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Those character LCDs use (I think) a 2 or 4 bit SPI interface. David did a video on those a while back when he created an interface board to connect one to his C64.
If is is SPI, it could be that the most recent discussion of how much GPIO is available is in light of not having the LCD in the final board. 2-wire or 3-wire output-only mode 3 SPI would be very easy using the VIA serial shift register, but it would convert one Port B line to SCLK, and one GPIO from either port to /Select if it was 3 wire output only.

One of the team members mentioned that one of the two serial shift registers was in use and the other free at that time, which IIRC was after it was mentioned that the LCD panel was not part of the final motherboard design ... so that serial shift register slated as not being in use might be hooked up to the LCD panel in the early prototype board.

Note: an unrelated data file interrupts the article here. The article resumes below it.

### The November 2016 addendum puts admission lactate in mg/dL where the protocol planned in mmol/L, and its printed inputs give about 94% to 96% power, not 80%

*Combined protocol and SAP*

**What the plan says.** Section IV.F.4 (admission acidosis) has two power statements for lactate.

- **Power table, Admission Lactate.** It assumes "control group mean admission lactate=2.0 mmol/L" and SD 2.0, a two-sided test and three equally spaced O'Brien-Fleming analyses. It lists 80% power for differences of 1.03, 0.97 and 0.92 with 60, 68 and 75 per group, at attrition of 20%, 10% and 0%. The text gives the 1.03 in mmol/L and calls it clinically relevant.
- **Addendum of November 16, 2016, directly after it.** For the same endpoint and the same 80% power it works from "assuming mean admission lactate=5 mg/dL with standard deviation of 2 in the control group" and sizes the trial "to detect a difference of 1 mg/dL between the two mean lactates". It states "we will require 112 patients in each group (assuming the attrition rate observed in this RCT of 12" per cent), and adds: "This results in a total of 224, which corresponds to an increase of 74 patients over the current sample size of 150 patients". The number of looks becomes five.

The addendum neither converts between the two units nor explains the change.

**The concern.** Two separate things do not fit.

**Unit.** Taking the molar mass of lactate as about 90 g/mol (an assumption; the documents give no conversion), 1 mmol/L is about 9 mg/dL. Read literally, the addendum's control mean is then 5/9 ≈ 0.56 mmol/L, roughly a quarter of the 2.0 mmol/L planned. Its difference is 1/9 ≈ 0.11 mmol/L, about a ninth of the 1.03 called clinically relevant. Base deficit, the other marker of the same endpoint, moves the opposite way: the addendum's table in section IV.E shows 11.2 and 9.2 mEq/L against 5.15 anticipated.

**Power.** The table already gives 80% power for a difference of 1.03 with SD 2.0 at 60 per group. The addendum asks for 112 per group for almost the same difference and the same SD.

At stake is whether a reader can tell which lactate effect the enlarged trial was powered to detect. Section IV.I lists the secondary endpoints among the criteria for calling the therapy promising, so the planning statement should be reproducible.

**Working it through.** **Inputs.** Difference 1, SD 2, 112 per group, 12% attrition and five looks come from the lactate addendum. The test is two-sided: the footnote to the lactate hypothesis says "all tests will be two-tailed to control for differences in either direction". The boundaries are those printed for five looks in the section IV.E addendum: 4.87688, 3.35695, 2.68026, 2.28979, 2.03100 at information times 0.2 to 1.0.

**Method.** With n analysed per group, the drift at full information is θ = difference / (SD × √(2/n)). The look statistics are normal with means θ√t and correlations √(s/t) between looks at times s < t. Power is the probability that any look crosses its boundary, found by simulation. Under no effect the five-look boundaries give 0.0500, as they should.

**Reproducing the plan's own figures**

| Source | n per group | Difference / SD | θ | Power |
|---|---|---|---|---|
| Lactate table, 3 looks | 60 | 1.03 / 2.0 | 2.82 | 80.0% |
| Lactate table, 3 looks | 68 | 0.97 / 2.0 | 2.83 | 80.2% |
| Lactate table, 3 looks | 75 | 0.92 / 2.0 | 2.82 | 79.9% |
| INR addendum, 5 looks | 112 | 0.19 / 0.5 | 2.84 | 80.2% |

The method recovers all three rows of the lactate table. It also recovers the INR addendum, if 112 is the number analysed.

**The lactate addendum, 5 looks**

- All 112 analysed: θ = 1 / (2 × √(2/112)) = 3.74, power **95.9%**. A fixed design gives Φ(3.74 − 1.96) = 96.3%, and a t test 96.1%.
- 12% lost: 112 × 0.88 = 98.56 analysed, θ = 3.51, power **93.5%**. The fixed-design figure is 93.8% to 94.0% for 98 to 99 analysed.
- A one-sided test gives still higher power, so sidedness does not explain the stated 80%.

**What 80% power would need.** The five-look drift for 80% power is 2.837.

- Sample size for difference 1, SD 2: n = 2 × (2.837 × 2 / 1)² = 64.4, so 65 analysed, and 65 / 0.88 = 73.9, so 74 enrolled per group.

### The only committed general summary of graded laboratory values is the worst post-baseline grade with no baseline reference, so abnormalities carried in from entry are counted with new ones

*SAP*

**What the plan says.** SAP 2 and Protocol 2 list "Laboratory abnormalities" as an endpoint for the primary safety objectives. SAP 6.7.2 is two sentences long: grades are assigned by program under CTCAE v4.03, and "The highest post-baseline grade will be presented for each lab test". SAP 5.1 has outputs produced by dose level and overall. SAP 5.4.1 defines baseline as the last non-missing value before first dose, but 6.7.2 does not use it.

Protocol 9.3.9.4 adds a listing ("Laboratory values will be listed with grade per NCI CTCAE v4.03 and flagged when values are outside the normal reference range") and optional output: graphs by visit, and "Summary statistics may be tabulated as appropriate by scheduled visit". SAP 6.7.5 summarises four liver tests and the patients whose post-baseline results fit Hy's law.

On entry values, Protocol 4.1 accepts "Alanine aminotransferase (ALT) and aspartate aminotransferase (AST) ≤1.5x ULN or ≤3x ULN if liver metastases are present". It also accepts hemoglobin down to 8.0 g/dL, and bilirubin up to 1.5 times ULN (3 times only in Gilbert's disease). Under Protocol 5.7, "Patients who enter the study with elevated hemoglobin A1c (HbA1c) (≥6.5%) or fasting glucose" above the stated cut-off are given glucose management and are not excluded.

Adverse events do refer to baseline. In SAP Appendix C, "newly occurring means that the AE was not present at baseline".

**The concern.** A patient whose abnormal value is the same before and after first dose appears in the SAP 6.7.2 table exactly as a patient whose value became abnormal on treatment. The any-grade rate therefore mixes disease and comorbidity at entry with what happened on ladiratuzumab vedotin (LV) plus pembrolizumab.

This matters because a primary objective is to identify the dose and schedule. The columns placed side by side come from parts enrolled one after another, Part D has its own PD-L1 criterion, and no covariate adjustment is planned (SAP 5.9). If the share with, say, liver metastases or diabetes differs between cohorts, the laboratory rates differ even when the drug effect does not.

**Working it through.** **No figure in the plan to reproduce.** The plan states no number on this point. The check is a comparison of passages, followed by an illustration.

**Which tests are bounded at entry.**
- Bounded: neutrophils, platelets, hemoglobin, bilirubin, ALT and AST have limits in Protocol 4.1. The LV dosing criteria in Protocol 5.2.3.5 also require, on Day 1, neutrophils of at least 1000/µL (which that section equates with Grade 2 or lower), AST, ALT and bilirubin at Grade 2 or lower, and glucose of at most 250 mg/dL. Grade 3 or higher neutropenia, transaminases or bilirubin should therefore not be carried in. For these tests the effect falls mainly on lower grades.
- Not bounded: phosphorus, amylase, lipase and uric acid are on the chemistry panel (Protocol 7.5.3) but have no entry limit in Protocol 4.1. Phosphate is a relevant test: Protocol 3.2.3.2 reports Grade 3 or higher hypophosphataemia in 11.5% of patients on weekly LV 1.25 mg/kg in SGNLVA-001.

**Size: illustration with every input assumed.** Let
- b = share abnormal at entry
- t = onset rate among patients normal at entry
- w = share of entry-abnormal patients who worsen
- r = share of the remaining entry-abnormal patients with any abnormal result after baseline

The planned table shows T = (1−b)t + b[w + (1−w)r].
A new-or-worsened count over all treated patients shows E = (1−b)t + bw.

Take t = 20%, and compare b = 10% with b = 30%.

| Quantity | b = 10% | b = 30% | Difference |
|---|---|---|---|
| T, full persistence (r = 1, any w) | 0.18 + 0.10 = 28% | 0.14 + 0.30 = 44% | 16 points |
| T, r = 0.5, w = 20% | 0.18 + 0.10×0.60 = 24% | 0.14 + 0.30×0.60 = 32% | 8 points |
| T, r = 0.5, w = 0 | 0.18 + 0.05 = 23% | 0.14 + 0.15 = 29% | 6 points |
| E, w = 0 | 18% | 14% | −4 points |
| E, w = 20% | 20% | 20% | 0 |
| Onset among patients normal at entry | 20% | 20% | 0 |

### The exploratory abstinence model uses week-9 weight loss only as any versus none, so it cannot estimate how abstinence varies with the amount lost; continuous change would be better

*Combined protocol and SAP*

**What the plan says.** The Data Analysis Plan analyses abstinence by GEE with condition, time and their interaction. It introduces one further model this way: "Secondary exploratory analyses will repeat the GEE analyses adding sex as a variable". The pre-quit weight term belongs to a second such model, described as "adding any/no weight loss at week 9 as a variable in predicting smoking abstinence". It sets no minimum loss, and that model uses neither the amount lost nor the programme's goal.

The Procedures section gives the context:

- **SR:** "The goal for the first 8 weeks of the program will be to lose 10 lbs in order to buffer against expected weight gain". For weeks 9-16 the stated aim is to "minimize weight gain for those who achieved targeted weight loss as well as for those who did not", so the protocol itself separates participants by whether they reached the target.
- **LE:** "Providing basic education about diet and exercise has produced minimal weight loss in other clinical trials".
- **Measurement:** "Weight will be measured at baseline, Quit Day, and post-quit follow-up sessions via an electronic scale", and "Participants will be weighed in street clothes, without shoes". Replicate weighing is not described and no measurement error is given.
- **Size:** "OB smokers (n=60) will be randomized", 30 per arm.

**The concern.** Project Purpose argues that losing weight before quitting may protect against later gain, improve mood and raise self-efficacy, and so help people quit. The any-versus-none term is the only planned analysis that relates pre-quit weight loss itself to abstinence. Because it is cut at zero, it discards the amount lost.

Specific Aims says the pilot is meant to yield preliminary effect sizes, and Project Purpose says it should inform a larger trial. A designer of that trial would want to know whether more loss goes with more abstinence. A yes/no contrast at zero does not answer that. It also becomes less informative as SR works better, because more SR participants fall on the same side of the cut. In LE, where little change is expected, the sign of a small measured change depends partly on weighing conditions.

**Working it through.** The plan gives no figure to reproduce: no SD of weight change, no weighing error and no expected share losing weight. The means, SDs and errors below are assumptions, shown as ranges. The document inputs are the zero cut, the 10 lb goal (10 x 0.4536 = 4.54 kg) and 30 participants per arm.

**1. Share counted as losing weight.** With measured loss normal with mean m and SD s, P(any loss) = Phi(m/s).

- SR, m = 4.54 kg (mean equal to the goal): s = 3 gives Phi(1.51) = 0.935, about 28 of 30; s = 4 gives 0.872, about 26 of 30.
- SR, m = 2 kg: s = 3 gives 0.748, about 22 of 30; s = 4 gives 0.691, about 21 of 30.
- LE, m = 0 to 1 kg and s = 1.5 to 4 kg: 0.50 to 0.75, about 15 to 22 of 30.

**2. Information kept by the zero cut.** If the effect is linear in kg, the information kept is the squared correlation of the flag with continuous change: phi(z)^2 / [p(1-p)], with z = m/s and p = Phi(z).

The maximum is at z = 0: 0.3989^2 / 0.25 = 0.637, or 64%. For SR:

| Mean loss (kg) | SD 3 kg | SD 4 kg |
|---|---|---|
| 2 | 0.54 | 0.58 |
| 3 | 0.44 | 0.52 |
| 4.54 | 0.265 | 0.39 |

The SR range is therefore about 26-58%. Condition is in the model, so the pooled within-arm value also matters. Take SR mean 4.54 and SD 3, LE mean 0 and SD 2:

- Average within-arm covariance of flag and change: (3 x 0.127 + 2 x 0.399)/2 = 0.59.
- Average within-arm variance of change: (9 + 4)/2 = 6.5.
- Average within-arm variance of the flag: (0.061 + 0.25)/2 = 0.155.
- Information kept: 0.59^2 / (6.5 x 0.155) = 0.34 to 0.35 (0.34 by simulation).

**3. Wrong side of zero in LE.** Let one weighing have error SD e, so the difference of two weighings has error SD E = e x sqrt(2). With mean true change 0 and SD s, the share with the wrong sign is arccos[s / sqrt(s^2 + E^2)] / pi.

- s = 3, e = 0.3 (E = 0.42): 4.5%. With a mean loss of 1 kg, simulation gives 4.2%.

Don't forget the I2C. The LCD could even be wired to the I2C socket (via I2C backpack for LCD), so reuse the 2 lines (SDA,SCL) of the existing I2C output created on the X16 (instead of many lines for direct LCD wiring). As we can connect several sensors on a single I2C bus, it is a Win-Win solution.
I'm not 100% sure I'm following this ... what existing I2C output?
 
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easyprototype

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Sep 21, 2019
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Unless one of the dev team guy specifically stated that the LCD is hooked on a serial port (SPI/I2C/whatever), it is most certainly not. Looking at the "part 2" video, the LCD is very far away from any of the peripheral ICs. Those 16 pins LCD are meant to be hooked directly on the data bus and have been around for at least 30 years. Reading/writing them on a 8-bit bus is the same as accessing SRAM. Accessing the LCD through a serial interface when you can access it directly from the data bus doesn't make sense.